His early opportunities for acquiring even a common school education were limited. When eight or nine years old he went to live with his grandmother Smith — then Webster, by her second marriage ; being a great favorite with her, partly no doubt on account of his christian name. He remained the greater part of the time until he was fourteen with her and her son Edmund Webster, who was perhaps the most active and influential merchant in the town. He attended the town school when there was one, and was occasionally sent by his uncle to a private school, where he was taught only reading, writing and arithmetic.
But it was during these years that his future course was shaped. Being a favorite in the family and familiar with his uncle he spent a great deal of time in his store, where his natural inclination to mercantile pursuits was developed and fostered. At the age of fourteen he went to Haverhill, Mass., and was there employed in a store by Capt. Cotton B. Brooks, afterwards a successful merchant of Portland, where he died in 1834.
In March, 1799, when 17 years of age he came to Gorham, a friend in Haverhill having procured a situation for him as clerk in the store of the late John Horton. He remained with Mr. Horton but a few months, and then went into the employ of the late Dan’l Cressey, who was at that time the principal trader in Gorham, and with whom he continued until September, 1802, when, before he was twenty-one years of age, in company with the late Sewall Lancaster, he commenced business for himself. During these years of clerkship his compensation was from $50 to $216 per year and board. Yet from this, by strict economy and careful husbanding of his earnings, he had laid by a very respectable amount, which he had as his own to use in commencing business.
[Gorham is named for our ancestor Capt. John GORHAM (1620 – 1676) Alex’s 10th Great Grandfather three times over, through his daughters Desire and Temperance and his son James. John died 5 Feb 1675/76 after being wounded 15 Nov 1675 in the Great Swamp Fight (see my post) in King Phillip’s War. He was wounded by having his powder horn shot which split against his side, and he was severely weakened further from exposure. He died of the resulting fever.
Gorham, 11 miles west of Portland, was first called Narragansett Number 7, it was one of seven townships granted by the Massachusetts General Court to soldiers (or their heirs) who had fought in the Narragansett War of 1675. The population was 14,141 at the 2000 census. Gorham is home to the University of Southern Maine, with roots to Toppan Robie as you’ll see later.]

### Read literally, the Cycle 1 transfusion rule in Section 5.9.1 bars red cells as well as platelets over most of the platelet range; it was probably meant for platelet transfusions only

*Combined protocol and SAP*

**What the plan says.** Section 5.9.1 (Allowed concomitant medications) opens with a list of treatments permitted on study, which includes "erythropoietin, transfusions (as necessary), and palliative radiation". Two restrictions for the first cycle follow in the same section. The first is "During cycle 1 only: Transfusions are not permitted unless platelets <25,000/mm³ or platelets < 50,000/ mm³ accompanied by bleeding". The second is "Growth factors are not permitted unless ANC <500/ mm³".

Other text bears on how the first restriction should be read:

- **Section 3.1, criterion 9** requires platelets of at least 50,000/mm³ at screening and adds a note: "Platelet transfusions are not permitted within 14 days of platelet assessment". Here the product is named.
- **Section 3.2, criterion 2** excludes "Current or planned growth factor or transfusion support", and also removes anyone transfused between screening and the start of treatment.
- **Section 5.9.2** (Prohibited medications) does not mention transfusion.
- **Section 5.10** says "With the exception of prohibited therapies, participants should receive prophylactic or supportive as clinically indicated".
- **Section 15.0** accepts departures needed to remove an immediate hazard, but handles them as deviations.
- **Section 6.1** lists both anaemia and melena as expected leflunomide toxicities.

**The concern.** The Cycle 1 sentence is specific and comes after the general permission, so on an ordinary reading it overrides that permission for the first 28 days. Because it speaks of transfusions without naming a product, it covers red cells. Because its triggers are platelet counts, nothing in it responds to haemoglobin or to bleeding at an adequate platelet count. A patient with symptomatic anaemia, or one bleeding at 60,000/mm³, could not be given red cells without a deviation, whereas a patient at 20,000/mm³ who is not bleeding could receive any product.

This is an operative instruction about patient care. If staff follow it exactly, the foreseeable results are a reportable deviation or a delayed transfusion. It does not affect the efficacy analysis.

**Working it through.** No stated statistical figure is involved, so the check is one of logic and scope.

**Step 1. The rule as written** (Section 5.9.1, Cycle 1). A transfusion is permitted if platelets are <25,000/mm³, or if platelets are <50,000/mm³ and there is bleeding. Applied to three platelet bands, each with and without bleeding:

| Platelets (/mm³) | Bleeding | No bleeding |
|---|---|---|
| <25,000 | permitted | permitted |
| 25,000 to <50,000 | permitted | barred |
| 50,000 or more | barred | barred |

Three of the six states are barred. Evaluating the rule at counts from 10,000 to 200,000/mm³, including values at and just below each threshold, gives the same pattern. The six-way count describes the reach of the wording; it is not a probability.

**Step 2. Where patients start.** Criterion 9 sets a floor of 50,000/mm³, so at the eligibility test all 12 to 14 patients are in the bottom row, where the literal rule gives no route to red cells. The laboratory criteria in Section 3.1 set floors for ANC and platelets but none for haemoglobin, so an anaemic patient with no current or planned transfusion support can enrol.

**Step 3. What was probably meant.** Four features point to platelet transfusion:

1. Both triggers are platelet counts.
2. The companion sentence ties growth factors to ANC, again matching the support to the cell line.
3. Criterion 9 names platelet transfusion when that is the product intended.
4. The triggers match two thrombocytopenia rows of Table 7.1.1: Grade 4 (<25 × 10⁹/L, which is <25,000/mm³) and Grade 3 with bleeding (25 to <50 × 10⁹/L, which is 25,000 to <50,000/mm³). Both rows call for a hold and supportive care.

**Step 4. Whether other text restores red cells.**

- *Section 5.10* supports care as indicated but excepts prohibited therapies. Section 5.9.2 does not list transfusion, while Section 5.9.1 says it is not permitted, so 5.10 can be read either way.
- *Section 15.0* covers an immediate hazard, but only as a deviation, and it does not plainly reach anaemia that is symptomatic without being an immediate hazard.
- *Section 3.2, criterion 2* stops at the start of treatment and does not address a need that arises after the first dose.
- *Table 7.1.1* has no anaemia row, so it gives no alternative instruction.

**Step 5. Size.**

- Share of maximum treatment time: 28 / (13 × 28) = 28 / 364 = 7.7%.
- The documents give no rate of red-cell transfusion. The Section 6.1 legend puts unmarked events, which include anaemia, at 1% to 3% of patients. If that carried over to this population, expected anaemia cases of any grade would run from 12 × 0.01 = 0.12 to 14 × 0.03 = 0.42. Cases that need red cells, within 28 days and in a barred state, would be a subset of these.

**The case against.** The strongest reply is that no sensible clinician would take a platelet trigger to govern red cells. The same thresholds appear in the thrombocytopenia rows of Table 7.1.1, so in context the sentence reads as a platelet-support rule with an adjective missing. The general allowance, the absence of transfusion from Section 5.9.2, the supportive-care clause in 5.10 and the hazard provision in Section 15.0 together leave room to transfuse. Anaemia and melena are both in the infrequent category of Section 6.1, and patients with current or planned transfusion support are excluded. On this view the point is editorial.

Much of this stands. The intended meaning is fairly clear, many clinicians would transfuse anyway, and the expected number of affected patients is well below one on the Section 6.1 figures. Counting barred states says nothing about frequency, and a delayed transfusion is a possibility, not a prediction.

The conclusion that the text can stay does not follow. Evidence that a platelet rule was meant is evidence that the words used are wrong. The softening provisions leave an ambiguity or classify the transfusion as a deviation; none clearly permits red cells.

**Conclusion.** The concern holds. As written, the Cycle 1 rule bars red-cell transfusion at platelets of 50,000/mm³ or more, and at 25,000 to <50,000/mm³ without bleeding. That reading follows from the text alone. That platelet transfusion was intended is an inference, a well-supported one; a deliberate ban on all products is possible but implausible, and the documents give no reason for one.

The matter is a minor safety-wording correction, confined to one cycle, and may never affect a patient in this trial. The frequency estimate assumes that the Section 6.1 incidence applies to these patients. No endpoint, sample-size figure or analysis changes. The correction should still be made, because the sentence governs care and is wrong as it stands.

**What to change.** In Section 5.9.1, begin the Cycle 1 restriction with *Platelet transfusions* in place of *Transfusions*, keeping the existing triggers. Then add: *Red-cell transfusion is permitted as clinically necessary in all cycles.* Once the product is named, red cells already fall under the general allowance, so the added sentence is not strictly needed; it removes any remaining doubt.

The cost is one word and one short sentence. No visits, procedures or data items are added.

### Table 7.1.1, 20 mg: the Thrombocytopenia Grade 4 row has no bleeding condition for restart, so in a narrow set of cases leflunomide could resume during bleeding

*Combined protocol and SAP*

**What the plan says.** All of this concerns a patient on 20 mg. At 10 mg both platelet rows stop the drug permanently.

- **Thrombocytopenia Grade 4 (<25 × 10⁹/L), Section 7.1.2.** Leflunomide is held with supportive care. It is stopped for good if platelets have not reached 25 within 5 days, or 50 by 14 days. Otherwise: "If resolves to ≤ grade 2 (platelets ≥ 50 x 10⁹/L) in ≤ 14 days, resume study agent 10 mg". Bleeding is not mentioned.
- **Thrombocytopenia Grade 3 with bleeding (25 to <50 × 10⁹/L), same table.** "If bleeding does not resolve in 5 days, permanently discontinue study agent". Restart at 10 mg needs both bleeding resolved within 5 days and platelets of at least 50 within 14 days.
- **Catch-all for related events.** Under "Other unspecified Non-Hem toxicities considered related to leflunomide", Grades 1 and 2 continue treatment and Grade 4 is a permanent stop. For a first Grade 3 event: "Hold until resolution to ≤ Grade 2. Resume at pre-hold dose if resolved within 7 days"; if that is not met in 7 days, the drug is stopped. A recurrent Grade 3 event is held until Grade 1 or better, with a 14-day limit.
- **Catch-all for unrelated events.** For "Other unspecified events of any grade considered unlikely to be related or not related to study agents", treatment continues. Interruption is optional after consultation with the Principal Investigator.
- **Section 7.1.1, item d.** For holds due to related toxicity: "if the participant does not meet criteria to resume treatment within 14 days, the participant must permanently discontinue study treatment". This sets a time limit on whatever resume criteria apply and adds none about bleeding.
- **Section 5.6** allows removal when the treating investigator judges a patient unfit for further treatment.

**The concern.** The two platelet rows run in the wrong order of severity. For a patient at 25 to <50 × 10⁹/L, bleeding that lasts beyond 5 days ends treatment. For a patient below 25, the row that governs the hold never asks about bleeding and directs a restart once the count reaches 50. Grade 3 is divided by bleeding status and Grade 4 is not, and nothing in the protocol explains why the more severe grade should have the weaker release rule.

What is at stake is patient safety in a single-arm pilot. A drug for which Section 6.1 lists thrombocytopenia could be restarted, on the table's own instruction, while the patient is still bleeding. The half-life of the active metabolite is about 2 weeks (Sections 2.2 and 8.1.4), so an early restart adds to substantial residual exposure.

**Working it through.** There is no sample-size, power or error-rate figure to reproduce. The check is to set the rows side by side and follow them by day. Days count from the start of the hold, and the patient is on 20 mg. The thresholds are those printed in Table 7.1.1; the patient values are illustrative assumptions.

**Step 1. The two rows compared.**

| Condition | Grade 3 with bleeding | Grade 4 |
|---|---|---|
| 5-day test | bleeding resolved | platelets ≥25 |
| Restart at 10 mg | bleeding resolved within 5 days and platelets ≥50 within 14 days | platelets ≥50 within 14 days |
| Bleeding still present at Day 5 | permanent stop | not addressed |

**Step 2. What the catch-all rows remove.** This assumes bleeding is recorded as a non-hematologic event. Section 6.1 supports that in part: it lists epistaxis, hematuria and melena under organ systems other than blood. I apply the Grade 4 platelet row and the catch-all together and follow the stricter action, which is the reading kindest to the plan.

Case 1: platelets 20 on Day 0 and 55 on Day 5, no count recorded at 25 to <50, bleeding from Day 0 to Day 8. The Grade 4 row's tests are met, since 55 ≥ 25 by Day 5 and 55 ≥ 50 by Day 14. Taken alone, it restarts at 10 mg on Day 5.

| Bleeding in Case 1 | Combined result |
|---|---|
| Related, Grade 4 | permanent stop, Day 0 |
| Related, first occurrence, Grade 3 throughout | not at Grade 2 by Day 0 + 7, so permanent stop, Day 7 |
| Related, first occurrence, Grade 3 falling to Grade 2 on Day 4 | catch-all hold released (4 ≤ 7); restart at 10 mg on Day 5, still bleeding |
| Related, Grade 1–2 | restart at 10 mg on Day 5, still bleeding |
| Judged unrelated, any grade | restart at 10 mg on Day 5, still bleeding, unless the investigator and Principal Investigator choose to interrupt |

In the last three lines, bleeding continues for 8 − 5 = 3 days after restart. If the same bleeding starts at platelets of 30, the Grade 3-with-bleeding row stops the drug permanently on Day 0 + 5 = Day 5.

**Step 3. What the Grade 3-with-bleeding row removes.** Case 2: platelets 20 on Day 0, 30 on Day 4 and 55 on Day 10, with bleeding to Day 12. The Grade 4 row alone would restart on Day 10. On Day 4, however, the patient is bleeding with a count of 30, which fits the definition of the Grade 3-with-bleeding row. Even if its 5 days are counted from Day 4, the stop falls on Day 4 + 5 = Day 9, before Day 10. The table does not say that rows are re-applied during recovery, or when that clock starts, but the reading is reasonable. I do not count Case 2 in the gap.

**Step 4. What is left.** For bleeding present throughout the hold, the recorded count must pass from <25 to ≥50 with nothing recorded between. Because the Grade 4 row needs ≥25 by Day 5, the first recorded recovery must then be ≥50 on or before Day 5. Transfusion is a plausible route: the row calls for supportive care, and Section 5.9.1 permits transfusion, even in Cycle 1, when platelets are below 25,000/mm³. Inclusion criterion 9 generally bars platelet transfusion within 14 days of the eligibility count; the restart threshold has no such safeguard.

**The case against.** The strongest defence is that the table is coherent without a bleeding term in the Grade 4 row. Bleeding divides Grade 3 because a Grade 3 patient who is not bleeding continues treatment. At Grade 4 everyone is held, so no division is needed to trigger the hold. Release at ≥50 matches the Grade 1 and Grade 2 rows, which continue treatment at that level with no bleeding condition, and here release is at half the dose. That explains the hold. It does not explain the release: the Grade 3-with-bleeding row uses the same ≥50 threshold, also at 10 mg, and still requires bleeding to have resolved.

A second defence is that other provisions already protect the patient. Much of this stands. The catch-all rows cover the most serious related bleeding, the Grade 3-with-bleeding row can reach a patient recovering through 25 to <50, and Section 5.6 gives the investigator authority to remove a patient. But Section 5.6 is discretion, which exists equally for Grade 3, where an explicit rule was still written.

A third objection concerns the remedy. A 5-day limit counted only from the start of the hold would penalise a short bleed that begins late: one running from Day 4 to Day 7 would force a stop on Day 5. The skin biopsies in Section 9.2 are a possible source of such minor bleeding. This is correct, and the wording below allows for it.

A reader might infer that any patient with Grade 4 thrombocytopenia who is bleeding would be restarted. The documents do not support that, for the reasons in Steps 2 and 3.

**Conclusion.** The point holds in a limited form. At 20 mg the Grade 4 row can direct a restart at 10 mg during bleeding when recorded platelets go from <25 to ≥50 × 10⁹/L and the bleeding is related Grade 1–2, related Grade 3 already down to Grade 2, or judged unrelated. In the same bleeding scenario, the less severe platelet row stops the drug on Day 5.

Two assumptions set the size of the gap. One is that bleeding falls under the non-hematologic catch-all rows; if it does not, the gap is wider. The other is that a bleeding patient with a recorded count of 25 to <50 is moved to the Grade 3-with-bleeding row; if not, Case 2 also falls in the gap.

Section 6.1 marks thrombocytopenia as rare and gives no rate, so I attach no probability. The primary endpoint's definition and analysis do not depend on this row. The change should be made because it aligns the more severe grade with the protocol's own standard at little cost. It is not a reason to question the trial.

Mr. Cressey had confidence in him, trusted his business with him,, and often sent him, young as he was, to Boston to make his stated purchases for him. This, at a time when the purchase money of thousands of dollars was carried on the person, and the journey was made on horseback, the goods to be purchased a general assortment, for a variety of customers, requiring no ordinary skill and judgment in selection, and shrewdness in buying, was a delicate and responsible commission ; yet it was executed by young Robie in a manner which not only gave satisfaction to his employer, but established an acquaintance and standing among merchants in Boston, Avhich were of great advantage to him when he commenced business in his own name.
In 1804 Toppan took his brother, Thomas S. Robie, then a lad of thirteen, into his store, where he was employed in various capacities, from that of shop boy to the position of chief clerk until 1815, when the two brothers went into partnership as retail merchants, and for more than twenty years carried on business under the name of T. & T. S. Robie, in the store occupied at Toppan’s death by their successors, Messrs. Ridlon & Card. Never were two persons better fitted to conduct business together than these two brothers. Capt. Robie frequently declared, ” never did two brothers get along more cordially and pleasantly than we did from beginning to end.”
He competed largely and successfully with the merchants of Portland for the extension trade, not only of neighboring towns in this State, but also for that of all Northern NH and North Eastern VT., a region then known as the “Coos Country,” [today Coos County NH (two syllables) covers the the state’s northern panhandle] whose natural market before the building of rail roads, was Portland. For those distant and desirable customers, his business became largely wholesale business, both in the purchase of their produce, and in the sale of goods with which they reloaded their teams. Coming as they often did, especially in Winter, in companies of from twenty to sLxty or more teams, the traffic with them became most important, lucrative and demanding.
During the war of 1812 he was Captain of a company of militia, and when, in 1814, it was supposed that Portland was in danger of invasion, and among other troops Gen. Irish’s brigade was ordered there, Capt. Robie marched “to the front,” at the head of his company.